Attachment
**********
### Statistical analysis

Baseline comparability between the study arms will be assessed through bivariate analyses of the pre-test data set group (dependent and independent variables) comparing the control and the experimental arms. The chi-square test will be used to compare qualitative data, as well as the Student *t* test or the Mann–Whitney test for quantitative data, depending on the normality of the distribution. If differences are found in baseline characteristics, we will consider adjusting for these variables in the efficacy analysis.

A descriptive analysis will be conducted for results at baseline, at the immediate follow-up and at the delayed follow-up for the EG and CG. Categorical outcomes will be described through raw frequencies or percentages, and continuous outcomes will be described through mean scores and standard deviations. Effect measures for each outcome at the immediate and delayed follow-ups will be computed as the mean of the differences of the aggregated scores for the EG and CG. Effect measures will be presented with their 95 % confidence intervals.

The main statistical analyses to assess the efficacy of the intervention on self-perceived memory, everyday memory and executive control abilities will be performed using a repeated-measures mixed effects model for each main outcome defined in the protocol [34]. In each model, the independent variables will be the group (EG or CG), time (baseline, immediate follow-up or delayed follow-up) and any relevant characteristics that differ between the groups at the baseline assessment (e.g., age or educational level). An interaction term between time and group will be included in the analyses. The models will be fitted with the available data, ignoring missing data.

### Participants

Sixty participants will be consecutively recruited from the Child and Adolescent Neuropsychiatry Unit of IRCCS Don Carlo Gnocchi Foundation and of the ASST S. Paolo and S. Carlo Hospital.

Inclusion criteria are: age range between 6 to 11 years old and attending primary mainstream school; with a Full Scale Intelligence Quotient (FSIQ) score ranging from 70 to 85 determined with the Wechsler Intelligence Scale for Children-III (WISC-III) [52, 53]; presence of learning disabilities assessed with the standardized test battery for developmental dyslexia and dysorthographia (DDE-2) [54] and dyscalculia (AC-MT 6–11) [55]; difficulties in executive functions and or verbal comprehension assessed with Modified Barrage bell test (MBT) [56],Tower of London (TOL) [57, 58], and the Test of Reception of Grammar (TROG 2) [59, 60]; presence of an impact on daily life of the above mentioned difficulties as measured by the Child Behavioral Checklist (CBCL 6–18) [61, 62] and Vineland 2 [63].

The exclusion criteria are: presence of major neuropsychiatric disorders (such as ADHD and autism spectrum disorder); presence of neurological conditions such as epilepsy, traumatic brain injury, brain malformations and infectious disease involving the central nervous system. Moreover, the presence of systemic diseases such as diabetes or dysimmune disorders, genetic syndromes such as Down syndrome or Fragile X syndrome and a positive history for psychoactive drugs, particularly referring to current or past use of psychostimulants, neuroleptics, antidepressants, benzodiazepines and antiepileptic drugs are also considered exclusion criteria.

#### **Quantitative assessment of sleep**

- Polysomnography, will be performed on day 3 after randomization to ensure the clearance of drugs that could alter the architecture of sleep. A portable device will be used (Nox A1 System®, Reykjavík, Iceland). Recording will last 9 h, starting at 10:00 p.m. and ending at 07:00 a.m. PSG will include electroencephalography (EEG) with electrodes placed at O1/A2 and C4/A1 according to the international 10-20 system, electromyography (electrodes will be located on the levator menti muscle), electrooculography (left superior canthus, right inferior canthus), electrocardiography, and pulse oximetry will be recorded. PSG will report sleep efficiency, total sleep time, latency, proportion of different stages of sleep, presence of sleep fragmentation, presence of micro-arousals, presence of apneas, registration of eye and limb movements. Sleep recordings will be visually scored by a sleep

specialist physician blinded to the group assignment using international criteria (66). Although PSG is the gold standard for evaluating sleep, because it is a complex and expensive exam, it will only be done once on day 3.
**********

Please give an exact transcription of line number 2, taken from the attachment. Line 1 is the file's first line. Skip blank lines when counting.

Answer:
Baseline comparability between the study arms will be assessed through bivariate analyses of the pre-test data set group (dependent and independent variables) comparing the control and the experimental arms. The chi-square test will be used to compare qualitative data, as well as the Student *t* test or the Mann–Whitney test for quantitative data, depending on the normality of the distribution. If differences are found in baseline characteristics, we will consider adjusting for these variables in the efficacy analysis.